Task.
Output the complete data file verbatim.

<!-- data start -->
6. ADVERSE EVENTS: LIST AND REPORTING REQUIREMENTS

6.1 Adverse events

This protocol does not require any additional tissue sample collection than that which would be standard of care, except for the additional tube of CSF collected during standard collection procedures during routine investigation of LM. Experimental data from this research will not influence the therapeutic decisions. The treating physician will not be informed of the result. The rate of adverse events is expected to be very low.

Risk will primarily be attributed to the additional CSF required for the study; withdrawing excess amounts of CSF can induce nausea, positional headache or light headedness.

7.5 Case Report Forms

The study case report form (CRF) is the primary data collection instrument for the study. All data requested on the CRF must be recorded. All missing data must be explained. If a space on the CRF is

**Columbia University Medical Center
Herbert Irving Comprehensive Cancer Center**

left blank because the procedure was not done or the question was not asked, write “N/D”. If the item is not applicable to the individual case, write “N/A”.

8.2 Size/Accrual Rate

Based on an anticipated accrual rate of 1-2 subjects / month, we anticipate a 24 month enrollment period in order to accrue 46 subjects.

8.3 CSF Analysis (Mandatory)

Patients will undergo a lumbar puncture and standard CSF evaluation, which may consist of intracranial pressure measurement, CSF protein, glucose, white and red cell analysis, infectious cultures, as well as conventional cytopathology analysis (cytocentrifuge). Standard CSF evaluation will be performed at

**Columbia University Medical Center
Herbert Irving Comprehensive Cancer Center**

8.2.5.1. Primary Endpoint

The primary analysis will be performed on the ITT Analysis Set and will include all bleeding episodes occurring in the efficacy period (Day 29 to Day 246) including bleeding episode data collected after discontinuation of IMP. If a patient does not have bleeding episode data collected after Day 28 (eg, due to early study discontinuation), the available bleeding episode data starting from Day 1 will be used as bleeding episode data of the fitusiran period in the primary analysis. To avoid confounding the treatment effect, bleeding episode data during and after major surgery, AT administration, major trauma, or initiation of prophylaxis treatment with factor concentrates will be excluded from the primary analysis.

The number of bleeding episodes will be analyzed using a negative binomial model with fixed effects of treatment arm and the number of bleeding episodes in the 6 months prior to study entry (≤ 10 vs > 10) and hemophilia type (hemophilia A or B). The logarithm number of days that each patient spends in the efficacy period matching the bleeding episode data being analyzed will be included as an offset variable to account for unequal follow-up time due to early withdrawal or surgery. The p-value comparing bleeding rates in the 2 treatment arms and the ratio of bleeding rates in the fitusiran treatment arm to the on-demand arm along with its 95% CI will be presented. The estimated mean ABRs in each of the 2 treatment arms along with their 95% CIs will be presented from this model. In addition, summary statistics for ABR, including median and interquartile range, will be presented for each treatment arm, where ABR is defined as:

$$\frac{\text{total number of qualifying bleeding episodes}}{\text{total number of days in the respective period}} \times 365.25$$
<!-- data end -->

6. ADVERSE EVENTS: LIST AND REPORTING REQUIREMENTS

6.1 Adverse events

This protocol does not require any additional tissue sample collection than that which would be standard of care, except for the additional tube of CSF collected during standard collection procedures during routine investigation of LM. Experimental data from this research will not influence the therapeutic decisions. The treating physician will not be informed of the result. The rate of adverse events is expected to be very low.

Risk will primarily be attributed to the additional CSF required for the study; withdrawing excess amounts of CSF can induce nausea, positional headache or light headedness.

7.5 Case Report Forms

The study case report form (CRF) is the primary data collection instrument for the study. All data requested on the CRF must be recorded. All missing data must be explained. If a space on the CRF is

**Columbia University Medical Center
Herbert Irving Comprehensive Cancer Center**

left blank because the procedure was not done or the question was not asked, write “N/D”. If the item is not applicable to the individual case, write “N/A”.

8.2 Size/Accrual Rate

Based on an anticipated accrual rate of 1-2 subjects / month, we anticipate a 24 month enrollment period in order to accrue 46 subjects.

8.3 CSF Analysis (Mandatory)

Patients will undergo a lumbar puncture and standard CSF evaluation, which may consist of intracranial pressure measurement, CSF protein, glucose, white and red cell analysis, infectious cultures, as well as conventional cytopathology analysis (cytocentrifuge). Standard CSF evaluation will be performed at

**Columbia University Medical Center
Herbert Irving Comprehensive Cancer Center**

8.2.5.1. Primary Endpoint

The primary analysis will be performed on the ITT Analysis Set and will include all bleeding episodes occurring in the efficacy period (Day 29 to Day 246) including bleeding episode data collected after discontinuation of IMP. If a patient does not have bleeding episode data collected after Day 28 (eg, due to early study discontinuation), the available bleeding episode data starting from Day 1 will be used as bleeding episode data of the fitusiran period in the primary analysis. To avoid confounding the treatment effect, bleeding episode data during and after major surgery, AT administration, major trauma, or initiation of prophylaxis treatment with factor concentrates will be excluded from the primary analysis.

The number of bleeding episodes will be analyzed using a negative binomial model with fixed effects of treatment arm and the number of bleeding episodes in the 6 months prior to study entry (≤ 10 vs > 10) and hemophilia type (hemophilia A or B). The logarithm number of days that each patient spends in the efficacy period matching the bleeding episode data being analyzed will be included as an offset variable to account for unequal follow-up time due to early withdrawal or surgery. The p-value comparing bleeding rates in the 2 treatment arms and the ratio of bleeding rates in the fitusiran treatment arm to the on-demand arm along with its 95% CI will be presented. The estimated mean ABRs in each of the 2 treatment arms along with their 95% CIs will be presented from this model. In addition, summary statistics for ABR, including median and interquartile range, will be presented for each treatment arm, where ABR is defined as:

$$\frac{\text{total number of qualifying bleeding episodes}}{\text{total number of days in the respective period}} \times 365.25$$